5 lessons in gratitude from science
Being grateful can make you happier, healthier and even more rich and popular.
I know, I know – you're sick of people telling you to be more grateful. But I bring you good news: you can be grateful for a whole bunch of selfish reasons! Scientists have been studying gratitude, and they've found some pretty interesting things about simple thank you's. For instance ...
Thank you's are not business interactions, but they can help business.
This may surprise corporate types, but you're better off leaving cash in your wallet if you want to thank someone. Dan Ariely, an Israeli-American professor at Duke University, has found that employees work harder when they're thanked with a compliment or pizza than with cash. In fact, cash bonuses can actually make employees perform worse than usual, as some Intel executives participating in Ariely's study were surprised to discover.
“’Look,” Ariely’s team told the executives, “you thought that the monetary bonus would boost performance. But the data shows that performance actually declined. You ended up paying a bonus and getting worse performance.”
Giving has been around longer than money, and people treat "business" interactions differently than "social" interactions (which is why you can give your mother-in-law flowers as a thank you, but you can't give her cash). If you give someone a compliment, they'll appreciate it. If you give them cash, they'll think of their kindness as a job.
Gratitude makes you popular
Robert Emmons is a University of California psychologist who studies gratitude. He says that people who keep gratitude journals are more generous, helpful and compassionate, which makes sense. They're also more forgiving and outgoing. Maybe that's why these people feel less lonely and isolated than their ungrateful counterparts. Making other people happy makes them like you more.
"The social benefits are especially significant here because, after all, gratitude is a social emotion," wrote Emmons. "I see it as a relationship-strengthening emotion because it requires us to see how we’ve been supported and affirmed by other people."
Feeling thankful is good for your body.
Saying thank you isn't just nice; it's healthy. A National Institutes of Health study found that being grateful is a little like going to the gym.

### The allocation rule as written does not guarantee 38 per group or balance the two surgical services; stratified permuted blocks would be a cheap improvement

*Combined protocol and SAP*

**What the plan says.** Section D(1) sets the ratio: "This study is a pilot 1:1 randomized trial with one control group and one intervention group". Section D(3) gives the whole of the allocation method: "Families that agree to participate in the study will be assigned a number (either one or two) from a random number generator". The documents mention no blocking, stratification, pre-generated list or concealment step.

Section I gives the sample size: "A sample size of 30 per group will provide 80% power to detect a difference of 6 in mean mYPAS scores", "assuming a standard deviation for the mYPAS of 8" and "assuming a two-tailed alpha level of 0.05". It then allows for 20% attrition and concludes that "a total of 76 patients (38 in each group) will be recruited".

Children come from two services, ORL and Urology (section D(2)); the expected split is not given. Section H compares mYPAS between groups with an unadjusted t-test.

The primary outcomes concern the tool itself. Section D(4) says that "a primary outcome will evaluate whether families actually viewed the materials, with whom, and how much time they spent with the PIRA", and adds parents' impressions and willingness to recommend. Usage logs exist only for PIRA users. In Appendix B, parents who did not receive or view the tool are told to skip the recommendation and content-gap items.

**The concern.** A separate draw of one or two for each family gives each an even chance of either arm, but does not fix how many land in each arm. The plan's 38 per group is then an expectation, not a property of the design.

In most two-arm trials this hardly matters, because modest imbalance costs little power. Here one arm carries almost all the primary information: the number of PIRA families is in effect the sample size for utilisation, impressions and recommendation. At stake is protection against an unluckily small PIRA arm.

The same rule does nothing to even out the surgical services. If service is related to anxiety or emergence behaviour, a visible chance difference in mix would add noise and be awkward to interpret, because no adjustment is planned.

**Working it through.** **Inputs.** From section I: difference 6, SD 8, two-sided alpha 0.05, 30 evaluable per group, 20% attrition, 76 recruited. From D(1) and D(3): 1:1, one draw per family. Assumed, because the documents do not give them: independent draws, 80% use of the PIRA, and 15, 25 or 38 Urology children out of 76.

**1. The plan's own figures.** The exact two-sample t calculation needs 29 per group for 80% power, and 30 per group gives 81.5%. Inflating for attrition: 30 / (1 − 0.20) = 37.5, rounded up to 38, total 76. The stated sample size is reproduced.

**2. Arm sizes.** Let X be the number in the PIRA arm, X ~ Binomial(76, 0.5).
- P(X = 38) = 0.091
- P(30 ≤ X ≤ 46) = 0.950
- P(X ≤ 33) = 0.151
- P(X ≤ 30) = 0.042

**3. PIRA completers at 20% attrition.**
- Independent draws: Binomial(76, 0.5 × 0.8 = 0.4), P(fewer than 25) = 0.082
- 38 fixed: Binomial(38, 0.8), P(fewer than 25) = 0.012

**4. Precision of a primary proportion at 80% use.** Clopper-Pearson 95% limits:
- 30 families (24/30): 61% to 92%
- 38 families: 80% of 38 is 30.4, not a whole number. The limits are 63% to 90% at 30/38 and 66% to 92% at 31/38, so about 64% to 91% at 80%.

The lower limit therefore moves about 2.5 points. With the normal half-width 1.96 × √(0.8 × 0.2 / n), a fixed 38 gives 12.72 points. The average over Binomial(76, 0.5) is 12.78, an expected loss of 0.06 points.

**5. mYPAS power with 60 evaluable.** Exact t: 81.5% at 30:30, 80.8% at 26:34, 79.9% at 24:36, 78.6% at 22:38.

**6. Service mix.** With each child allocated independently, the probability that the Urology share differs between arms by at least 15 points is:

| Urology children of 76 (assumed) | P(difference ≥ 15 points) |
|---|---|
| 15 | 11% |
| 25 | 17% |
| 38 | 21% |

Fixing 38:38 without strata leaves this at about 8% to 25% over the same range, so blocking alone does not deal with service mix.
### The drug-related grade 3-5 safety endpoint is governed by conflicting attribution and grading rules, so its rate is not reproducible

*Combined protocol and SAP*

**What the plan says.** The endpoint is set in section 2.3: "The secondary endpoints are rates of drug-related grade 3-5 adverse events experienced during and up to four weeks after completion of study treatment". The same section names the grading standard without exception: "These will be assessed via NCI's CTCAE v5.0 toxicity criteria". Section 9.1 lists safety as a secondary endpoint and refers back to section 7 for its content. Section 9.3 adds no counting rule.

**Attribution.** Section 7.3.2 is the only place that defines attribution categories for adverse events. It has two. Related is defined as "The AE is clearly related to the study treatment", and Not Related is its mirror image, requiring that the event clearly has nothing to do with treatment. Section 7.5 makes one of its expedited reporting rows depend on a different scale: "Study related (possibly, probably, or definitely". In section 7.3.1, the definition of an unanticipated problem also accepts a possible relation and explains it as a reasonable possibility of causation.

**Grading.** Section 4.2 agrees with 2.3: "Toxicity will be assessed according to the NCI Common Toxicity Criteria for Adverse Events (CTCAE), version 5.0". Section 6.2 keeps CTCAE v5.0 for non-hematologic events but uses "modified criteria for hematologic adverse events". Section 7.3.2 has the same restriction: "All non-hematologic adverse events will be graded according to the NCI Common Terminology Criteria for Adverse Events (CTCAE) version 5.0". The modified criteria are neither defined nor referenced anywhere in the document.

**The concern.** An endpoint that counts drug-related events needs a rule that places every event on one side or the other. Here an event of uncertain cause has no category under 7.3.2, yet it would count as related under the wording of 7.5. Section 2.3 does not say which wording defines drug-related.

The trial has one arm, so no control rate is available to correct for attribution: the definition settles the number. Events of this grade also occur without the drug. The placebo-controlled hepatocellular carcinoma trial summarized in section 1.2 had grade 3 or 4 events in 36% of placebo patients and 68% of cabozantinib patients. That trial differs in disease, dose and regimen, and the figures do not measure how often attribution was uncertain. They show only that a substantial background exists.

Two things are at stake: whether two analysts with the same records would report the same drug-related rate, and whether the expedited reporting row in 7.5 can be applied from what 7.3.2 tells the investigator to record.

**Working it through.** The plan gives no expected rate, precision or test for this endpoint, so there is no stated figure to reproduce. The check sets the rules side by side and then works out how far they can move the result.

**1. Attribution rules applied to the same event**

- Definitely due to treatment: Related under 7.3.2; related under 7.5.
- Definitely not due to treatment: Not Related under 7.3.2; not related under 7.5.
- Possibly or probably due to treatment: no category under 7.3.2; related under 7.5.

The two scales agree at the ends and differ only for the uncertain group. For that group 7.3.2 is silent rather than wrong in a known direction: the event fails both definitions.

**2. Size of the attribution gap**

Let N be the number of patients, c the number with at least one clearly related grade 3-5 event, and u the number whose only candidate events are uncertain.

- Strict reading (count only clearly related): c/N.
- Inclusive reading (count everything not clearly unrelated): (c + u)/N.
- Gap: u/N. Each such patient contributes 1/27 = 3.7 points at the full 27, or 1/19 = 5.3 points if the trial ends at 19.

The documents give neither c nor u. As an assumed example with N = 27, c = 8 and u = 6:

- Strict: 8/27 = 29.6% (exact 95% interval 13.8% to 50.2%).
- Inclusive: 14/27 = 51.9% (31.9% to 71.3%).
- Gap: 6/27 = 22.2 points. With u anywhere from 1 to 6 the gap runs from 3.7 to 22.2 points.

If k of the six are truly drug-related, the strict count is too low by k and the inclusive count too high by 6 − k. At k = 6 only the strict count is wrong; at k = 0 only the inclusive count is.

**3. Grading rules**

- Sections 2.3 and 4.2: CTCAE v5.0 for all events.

"Our findings suggest that grateful individuals experience better physical health, in part, because of their greater psychological health, propensity for healthy activities, and willingness to seek help for health concerns," write the study's authors.
Emmons also found that people who practice gratitude have lower blood pressure, stronger immune systems and aren't as bothered by pain. They also sleep better and exercise more.
Grateful people are happier.
The "Arrested Development" family could probably do with a little more gratitude. (Photo: Screenshot/Hulu)
Emmons found that participants in his studies who practiced gratitude felt more joy, pleasure, optimism and happiness than those who didn't. They also felt more alive, alert and awake (maybe from all that extra sleep, something that happens to be very important for well-being).
"We’ve studied more than one thousand people, from ages 8 to 80, and found that people who practice gratitude consistently report a host of benefits," Emmons said.
The world isn't fair, and that's OK.
If you go through your life thinking that you deserve everything you get, then you end up miserable when things don't work out for you. But if you're grateful for other people, then you can acknowledge that what happens to you isn't all within your control.
"With gratitude comes the realization that we get more than we deserve," said Emmons. "I’ll never forget the comment by a man at a talk I gave on gratitude. 'It’s a good thing we don’t get what we deserve,' he said. 'I’m grateful because I get far more than I deserve.'"
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